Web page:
The present CEO of General Motors, Mary Barra, is also a graduate of GMI. She and President Trump are friends.
When I was a GMI student, the military draft was in full force. I knew I would soon be in the Army, so I doubled up on my classes, scheduling two classes at the same time. I’d attend one or the other. Then my classmates would tutor me, on what I had missed at the class I didn’t attend. As a result, I finished the 2 1/2 years of schooling in a year and a half. I think I was the only student to do that. They wouldn’t have let me do that, but I was an “all A’s” student, and the Dean was an ex-military man who understood.
It pays to get all A’s.
While I was a student at Ohio State, I figured out how to get all “A’s” and “ace” every test.
I taught my #1 son, Robert, how to do it.
When he was a Junior in High school, our Community College had a program for “all A’s” high school students, tuition-free. He went for it, and he graduated from our community college, a week BEFORE he graduated from high school. Then he enrolled at MIT and graduated with three degrees in 4 years, all A’s. Then he enrolled and graduated from the University of North Carolina medical school, and became an MD. All A’s. He got his Masters Degree from the University of Arizona for free, because he was on their teaching staff during his Residency. No student loans. Lots and lots of scholarships.
I loved being in the Army. They put me in a 3 months electronics school in Ft. Monmouth, New Jersey, and after 6 weeks they “graduated” me because I “aced” all the tests. I knew what the instructors were going to say before they said it.
Then they sent me to their electronics school at Redstone Arsenal, in Huntsville, Alabama, to learn how to repair the RADARs on our Guided Missiles aimed at Russia and Red China. After completing the course, the Army kept me at Redstone Arsenal as an instructor. All the NATO countries sent soldiers from West Germany, Italy, Finland, Sweden, Norway, Belgium, Netherlands, and Turkey. My job was to teach them what I had just learned.
When the Red Chinese were going to invade Formosa (Taiwan), the islands of Matsu and Quemoy were the “stepping stones” islands to Formosa. Our Army set up Missle sites on those islands, and the Red Chinese decided not to try their luck. Taiwan (Formosa) is still independent.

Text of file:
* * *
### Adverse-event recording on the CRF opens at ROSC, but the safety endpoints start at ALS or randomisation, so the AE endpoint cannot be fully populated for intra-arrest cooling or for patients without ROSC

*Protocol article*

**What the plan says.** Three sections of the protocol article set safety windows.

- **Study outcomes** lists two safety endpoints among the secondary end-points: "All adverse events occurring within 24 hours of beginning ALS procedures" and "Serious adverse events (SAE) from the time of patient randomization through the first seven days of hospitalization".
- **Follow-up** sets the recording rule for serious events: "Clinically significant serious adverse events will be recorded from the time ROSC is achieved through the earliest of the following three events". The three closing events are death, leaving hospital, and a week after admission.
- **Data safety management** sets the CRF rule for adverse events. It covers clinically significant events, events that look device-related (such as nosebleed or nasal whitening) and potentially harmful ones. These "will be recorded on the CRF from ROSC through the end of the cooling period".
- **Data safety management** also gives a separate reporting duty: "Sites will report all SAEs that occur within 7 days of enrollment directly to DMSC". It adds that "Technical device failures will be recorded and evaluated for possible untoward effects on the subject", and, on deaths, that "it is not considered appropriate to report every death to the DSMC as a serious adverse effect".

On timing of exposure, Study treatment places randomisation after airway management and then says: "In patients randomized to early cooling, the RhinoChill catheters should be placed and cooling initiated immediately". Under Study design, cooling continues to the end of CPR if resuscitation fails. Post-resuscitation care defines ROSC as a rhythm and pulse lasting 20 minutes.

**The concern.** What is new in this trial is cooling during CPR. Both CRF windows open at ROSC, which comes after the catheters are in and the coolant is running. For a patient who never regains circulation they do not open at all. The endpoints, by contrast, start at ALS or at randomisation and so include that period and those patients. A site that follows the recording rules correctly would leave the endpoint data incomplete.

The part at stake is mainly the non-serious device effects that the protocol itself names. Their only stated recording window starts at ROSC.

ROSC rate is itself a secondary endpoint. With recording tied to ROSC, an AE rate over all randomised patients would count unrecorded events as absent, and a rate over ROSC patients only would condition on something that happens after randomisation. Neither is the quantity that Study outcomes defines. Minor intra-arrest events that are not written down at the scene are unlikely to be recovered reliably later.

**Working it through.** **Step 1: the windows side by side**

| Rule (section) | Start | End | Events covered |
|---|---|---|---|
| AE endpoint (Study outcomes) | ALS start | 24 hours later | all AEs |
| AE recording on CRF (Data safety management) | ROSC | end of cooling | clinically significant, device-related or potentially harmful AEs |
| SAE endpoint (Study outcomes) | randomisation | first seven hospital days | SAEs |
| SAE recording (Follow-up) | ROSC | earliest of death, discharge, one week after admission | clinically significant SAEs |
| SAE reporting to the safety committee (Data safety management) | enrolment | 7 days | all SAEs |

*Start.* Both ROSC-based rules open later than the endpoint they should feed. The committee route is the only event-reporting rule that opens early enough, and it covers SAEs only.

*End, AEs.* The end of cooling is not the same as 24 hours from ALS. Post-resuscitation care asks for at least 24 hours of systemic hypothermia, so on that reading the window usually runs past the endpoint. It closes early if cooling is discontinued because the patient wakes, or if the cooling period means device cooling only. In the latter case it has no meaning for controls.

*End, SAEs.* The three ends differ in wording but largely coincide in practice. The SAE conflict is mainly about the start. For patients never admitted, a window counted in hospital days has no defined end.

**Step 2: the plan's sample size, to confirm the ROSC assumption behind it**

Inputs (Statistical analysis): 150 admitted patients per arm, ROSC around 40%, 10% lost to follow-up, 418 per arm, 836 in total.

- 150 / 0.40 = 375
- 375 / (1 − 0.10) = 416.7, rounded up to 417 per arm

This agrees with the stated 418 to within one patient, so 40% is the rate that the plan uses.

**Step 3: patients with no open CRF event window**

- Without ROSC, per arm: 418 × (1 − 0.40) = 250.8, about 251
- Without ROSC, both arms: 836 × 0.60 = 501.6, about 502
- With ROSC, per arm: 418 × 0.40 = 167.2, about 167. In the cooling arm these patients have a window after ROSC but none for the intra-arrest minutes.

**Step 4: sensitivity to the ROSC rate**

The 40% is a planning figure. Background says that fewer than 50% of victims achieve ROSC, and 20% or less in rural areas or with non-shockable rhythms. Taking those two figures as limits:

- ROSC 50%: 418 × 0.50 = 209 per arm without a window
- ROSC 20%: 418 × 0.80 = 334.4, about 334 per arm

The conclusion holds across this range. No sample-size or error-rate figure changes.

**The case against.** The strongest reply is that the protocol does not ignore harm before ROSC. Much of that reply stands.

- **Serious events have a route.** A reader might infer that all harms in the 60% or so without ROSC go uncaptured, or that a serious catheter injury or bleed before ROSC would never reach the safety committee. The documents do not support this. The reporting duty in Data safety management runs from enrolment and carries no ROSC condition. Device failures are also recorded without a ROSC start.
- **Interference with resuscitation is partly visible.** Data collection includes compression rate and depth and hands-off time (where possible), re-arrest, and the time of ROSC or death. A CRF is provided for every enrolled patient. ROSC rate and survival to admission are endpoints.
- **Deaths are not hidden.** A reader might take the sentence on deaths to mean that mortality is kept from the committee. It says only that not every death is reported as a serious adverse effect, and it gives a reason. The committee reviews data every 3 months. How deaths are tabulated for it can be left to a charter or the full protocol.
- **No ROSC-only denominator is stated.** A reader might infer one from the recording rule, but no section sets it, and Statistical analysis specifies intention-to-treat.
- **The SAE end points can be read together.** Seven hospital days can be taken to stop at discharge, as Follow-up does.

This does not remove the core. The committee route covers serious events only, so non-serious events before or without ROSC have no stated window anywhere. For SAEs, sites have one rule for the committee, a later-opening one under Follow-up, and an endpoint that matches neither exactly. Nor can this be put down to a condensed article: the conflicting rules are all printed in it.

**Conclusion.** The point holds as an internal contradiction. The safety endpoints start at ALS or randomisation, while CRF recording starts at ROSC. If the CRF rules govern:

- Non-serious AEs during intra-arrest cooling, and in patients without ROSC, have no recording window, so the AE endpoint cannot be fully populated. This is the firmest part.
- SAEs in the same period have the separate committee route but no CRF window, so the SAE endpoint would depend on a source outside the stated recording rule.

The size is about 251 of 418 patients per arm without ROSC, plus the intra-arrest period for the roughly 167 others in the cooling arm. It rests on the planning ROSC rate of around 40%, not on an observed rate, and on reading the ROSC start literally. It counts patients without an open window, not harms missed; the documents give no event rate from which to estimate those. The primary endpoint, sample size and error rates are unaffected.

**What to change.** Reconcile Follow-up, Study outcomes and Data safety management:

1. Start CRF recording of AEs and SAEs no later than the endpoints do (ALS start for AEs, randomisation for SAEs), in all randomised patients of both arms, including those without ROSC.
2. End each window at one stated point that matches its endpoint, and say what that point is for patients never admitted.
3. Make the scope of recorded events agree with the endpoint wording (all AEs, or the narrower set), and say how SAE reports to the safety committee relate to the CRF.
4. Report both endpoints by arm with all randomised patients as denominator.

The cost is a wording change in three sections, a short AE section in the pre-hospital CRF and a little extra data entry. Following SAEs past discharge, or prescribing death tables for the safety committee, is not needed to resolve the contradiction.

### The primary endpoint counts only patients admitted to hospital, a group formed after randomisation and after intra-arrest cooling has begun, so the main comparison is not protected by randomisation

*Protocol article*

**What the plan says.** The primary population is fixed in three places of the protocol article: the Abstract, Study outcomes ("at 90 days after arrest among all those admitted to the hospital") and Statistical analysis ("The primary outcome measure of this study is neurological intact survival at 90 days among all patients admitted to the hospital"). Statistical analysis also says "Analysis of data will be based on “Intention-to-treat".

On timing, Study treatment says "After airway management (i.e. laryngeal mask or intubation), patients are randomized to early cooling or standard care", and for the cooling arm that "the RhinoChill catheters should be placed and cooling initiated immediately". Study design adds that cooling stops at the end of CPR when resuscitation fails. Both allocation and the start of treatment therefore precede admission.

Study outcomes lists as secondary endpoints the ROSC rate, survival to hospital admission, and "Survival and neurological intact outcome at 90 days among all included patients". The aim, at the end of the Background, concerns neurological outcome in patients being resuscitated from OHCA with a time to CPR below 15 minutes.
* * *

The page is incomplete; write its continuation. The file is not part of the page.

I saved up my military leave time so I could go to work in the New York City Zone of Buick, a month before I was discharged from the Army. So a month after getting hired, I drove my beautiful brand new 1959 Buick company car back to Alabama to get discharged from the Army. I had the nicest car on the base.
When I was Owner Relations Manager for Buick in New York City, I requested an extra phone be installed on a table behind me, so I could call the Service Manager of whatever dealership the customer was complaining about on my main phone line that came from the switchboard. I wired the phones so the dealership Service Manager could hear what they were saying about him on the other line. The Service Managers LOVED it, because it saved so much time. I was the only one who knew how to do that. I also recorded the calls, and played back the best ones at our monthly Service Manager dinner meetings, so they could see that they weren’t the only ones with a very tough job. They loved it.
I was always the first to get to the office in the morning, and the last to leave at night, and I read the customer complaint letters as I drove, and dictated the replys, as I drove my company car home after work, and as I drove back to work for an hour in the morning. So I was, in effect, working 11 hours a day. The Dictaphone machine that I used to dictate letters for the secretary to type to the customers, it had to be plugged into a wall outlet, but I re-wired mine so it would work in my car, as I drove along in traffic. Dictaphone didn’t offer that option, so mine was the only one.
As the Buick “Factory Man” for New York City, (Manhattan, Queens, Bronx, Staten Island, and Brooklyn) my job was to tell the dealership mechanics how to fix cars they couldn’t fix, how to solve problems with difficult customers, and how to do it all at minimum warranty expense to GM. When people would ask me how I knew how to do all those things, I would just “shrug”. What was obvious to me, was a puzzle to most mechanics. So I had to explain to them what to do.
The Buick Instructor at the GM Training Center in Tarrytown, NY had frequent health problems, so they would send me in there to be the Buick Instructor when he was off sick. I knew more about fixing the new Buicks than the older guys, who had been working on them for years.
The dealers loved me, the Service Managers loved me, my superiors in Buick Motor Division loved me. The customers thought I was their best friend. And that hasn’t changed. We can still fix cars cheaper than anyone in the car business.
NY City people are usually hard to deal with. The secret is to NEVER take anything they say personally. I still have customers from New York City, who have bought homes here. Some come here for the Summer, some stay year-round, some just week-ends. They lease used cars from me while they are here. 5 dollars a day, dime a mile.
I had always wanted to be a Buick dealer, and on September 21, 1964, at age 30, they made me a Buick dealer, the youngest one in the U.S.A.